In recognition of the completion of the Caird Center for Sports and Recreation – the latest project realized through Campaign for the Colleges – the 2010 Emerson Society Dinner had a definite focus on athletics.
Gathered in the Robert A. Bristol Field House, the nearly 200 attendees at the evening’s festivities were honored for their consistent, annual giving to the Colleges. Those who are members of the Emerson Society have given back to the Colleges graciously, each individual giving $2,000 or more per year. Thanks in large part to the donations of Emerson Society members, the Colleges have raised $171 million toward the Campaign goal of $200 million.
At the event, Trustee and National Chair of the Annual Fund Katherine D. Elliott ’66, L.H.D. ’08, whose lead gift several years ago enabled the construction of the Katherine D. Elliott Studio Arts Center, spoke of the importance of philanthropy and the dedication of her father, William Elliott LL.D.’64, P’66, and grandfather, Lewis H. Elliott 1898. “It is my belief that the gifts you make today multiply across generations,” said Elliott. “Your actions inspire others to give back to make this a more vibrant community. Your philanthropy and your legacy have a ripple effect.”
President Mark D. Gearan introduced Elliott and reminded those gathered about the success thus far of Campaign for the Colleges. “We’ve built or renovated dozens of spaces on campus, increasing access to the arts, academics, the lake, the community, career options, financial aid and abroad opportunities,” said Gearan. “Through the generosity of many, we’ve provided scholarships to hundreds of students and supported the work of our faculty in varied and creative ways. Through your generosity, you have changed the lives of generations of young men and women. “
James F. ’56 and Cynthia L. Caird were guests of honor at the dinner. It was through their lead gift that the Caird Center for Sports and Recreation was made possible. “What Jim and Cindy Caird have done for the Colleges is truly transformational,” Gearan said.
“Student athletes will benefit from the influence of sports,” said Cynthia Caird at the event. “Hobart and William Smith offer the finest opportunities available at a liberal arts institute, and the facilities are included in those opportunities. The Hobart and William Smith campus has made incredible advances since Jim was here, and we are honored to be a part of that.”
As part of the evening’s program, five members of the Colleges’ community were asked to reflect on their connection to athletics. They included Head Coach of Hobart Football Mike Cragg P’13, Head Coach of William Smith Lacrosse Pat Genovese P’01, P’03, P’05, P’08, Associate Professor of Political Science Kevin Dunn, Mary Kate Renehan ’13 and Brian Burbank ’11.
Cragg spoke of his team’s victories on and off the field, which included seven trips to the play-offs in the past 10 years and hours of community service.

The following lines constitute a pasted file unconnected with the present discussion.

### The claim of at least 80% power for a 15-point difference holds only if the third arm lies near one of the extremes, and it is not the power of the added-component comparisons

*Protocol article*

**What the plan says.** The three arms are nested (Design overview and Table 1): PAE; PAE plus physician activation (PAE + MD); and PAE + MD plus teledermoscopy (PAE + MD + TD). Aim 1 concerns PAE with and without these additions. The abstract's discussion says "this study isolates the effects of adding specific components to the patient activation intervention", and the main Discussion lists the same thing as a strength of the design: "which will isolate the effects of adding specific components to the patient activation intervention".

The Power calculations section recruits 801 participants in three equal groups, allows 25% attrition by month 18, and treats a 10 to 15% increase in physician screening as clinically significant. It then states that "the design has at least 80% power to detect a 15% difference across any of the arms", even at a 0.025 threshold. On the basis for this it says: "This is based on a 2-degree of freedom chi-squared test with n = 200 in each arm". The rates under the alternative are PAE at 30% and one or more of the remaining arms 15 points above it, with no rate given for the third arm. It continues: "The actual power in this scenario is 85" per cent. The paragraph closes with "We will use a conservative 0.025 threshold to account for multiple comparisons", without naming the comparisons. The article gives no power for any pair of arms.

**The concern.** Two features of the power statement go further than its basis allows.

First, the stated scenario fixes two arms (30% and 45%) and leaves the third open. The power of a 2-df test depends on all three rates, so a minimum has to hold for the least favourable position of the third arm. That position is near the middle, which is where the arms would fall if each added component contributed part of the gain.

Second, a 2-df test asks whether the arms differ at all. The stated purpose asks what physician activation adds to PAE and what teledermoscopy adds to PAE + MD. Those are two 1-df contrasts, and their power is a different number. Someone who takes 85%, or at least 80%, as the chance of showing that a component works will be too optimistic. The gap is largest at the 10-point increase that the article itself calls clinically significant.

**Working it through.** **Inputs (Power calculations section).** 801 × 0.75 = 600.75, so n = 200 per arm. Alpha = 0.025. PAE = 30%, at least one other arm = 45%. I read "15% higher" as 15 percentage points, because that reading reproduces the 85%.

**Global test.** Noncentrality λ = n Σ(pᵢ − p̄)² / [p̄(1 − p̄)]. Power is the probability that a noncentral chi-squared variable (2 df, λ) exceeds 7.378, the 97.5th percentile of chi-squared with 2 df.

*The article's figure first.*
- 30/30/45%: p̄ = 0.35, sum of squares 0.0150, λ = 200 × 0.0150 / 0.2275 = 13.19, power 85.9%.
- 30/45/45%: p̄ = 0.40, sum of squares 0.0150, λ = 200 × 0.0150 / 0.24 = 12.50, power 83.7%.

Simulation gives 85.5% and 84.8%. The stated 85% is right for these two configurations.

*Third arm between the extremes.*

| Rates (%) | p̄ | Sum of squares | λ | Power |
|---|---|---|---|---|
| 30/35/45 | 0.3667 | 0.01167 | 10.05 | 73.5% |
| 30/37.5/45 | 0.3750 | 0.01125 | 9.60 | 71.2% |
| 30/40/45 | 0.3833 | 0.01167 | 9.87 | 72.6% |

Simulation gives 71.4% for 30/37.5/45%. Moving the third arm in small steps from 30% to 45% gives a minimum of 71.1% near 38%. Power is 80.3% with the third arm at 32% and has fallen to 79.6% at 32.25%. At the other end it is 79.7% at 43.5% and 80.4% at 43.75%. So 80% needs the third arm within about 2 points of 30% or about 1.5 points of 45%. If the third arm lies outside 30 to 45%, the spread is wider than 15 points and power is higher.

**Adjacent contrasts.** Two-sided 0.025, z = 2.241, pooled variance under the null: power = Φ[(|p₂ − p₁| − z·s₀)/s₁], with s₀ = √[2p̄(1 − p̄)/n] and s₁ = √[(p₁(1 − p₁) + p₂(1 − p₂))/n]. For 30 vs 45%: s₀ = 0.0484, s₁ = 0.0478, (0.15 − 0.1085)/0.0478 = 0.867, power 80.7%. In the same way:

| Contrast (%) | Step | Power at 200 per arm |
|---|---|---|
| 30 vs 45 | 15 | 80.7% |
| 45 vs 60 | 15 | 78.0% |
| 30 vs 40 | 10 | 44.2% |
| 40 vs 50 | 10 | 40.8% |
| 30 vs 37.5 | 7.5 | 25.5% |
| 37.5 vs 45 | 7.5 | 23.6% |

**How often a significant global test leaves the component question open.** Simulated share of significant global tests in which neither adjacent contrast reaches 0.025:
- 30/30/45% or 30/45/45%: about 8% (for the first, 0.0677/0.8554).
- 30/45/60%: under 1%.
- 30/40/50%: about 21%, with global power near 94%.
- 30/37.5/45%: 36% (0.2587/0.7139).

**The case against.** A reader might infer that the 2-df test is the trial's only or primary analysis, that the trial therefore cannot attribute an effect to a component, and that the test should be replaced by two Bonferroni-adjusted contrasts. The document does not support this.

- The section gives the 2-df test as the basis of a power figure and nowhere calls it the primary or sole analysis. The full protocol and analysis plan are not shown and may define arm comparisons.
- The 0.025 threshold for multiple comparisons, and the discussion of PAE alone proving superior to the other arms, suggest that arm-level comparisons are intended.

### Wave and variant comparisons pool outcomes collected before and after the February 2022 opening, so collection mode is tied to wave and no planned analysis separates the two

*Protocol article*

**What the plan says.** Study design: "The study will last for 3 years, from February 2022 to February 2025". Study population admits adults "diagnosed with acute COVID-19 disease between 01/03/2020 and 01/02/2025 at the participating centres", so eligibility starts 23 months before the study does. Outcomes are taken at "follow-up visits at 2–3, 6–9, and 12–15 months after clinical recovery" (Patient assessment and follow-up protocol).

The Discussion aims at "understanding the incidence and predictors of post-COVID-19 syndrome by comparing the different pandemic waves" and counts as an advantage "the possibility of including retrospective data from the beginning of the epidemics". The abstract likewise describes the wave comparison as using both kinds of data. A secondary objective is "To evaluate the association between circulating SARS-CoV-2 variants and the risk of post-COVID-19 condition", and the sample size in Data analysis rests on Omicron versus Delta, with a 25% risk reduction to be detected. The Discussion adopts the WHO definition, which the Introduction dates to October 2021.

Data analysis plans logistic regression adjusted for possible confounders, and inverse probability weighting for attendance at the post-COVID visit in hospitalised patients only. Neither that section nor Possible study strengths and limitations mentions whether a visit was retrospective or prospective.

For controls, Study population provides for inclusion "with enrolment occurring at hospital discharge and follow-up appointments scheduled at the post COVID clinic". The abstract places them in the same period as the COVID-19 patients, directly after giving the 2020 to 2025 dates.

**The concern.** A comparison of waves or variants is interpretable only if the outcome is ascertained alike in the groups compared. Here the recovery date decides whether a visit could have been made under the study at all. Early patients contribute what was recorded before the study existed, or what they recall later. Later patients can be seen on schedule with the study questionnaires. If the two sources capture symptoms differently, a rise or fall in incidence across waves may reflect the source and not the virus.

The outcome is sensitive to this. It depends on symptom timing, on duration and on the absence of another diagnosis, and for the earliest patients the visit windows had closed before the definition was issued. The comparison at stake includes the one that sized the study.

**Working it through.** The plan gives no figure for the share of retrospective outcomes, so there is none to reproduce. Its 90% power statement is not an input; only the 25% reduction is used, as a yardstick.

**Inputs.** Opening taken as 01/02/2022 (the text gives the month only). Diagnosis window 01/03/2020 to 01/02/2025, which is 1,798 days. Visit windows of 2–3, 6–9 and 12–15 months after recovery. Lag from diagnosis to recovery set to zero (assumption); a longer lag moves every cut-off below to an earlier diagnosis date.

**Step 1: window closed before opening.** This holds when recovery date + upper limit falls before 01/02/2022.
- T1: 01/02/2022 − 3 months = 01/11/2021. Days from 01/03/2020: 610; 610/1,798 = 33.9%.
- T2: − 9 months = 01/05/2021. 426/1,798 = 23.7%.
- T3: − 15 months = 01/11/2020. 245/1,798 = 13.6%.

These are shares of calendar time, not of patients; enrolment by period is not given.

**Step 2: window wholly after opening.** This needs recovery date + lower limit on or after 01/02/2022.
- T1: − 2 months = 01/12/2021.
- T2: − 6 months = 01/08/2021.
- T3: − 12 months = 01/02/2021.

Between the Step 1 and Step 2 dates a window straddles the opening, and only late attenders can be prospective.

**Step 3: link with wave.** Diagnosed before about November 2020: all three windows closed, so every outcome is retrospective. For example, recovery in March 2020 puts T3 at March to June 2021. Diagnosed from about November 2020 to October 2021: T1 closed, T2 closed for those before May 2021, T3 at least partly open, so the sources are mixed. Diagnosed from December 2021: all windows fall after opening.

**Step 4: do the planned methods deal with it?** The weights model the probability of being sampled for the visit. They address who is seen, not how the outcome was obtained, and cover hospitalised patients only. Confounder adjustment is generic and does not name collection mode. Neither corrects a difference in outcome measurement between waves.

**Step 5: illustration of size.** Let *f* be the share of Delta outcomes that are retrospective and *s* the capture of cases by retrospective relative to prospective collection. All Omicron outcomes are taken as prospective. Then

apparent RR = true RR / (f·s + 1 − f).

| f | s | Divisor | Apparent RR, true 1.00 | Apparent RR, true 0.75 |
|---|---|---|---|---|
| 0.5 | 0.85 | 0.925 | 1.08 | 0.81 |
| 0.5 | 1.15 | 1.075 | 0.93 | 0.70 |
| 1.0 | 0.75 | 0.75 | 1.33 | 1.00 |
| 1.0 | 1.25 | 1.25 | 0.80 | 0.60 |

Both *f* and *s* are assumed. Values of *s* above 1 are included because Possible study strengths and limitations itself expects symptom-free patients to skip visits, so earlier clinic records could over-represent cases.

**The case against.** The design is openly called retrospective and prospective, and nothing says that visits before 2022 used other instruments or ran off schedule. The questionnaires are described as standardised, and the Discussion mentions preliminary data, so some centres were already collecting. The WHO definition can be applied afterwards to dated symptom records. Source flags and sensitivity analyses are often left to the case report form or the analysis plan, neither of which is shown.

Head Coach of Herons’ Lacrosse Pat Genovese P’01, P’03, P’05, P’08 expressed her gratitude for the new athletic facilities, which included a brand new locker room for William Smith Lacrosse named in honor of Genovese for her decades-long commitment to William Smith Athletics.
“Throughout the years, my Herons have been bounced all over this campus. We never had a real home,” said Genovese. “With this new space, we finally have a complete home. The facility is absolutely beautiful. It makes you realize, Wow! This is exactly where we should be playing. We feel proud of what we have. “
Associate Professor of Political Science Kevin Dunn also expressed his gratitude for HWS Athletics and the new facilities, sharing his journey from skeptic rock n’ roller to enthusiastic Herons’ Soccer supporter. Dunn explained his reluctant acceptance of the position of faculty advisor to the William Smith soccer team.
“Three years later, I can tell you that the single best part of my fantastic job is being faculty adviser to the William Smith soccer team,” Dunn explained. “It has redefined how I see HWS students. Before, I just liked my students. Now, I admire and respect them. The level of commitment student-athletes have to their sports, their teams, and their academic careers is impressive.”
Renehan ’13 and Burbank ’11, two excellent examples of committed student-athletes, expressed their gratitude and shared their stories.
Renehan recounted the importance of both academics and athletics in her life, and the integral part her professors and Deans play in her studies. “My teammates and coaches have become an invaluable part of my support system,” said Renehan. “I can’t imagine what college would be like without that bond and that sense of community. The enhancements to the athletics facilities have made our time together that much better.”
Burbank, who is not only guard for the Statesmen basketball team, but also an America Reads tutor, a senior intern in Admissions, a CTL study mentor, a Druid and the co-president of Sankofa, recounted his journey as an athlete and scholar. “I want to leave a legacy,” said Burbank. “I want to be remembered as someone who worked hard for everything he was afforded; and someone who gives back to the community. I believe HWS has helped me develop the skills, the work ethic and the tenacity I need to make that happen.”
As Gearan made closing remarks, a murmur in the crowd heralded the arrival of ‘Bart the Statesman, mascot for Hobart athletics. After some shared whispers between ‘Bart and Gearan, Gearan announced: “Ladies and gentlemen, Bart apparently wants us all to follow him outside to Boswell Field for a special surprise.” Guests walked to the new Boswell field where they were treated to a champagne toast and an inspirational film chronicling HWS athletics.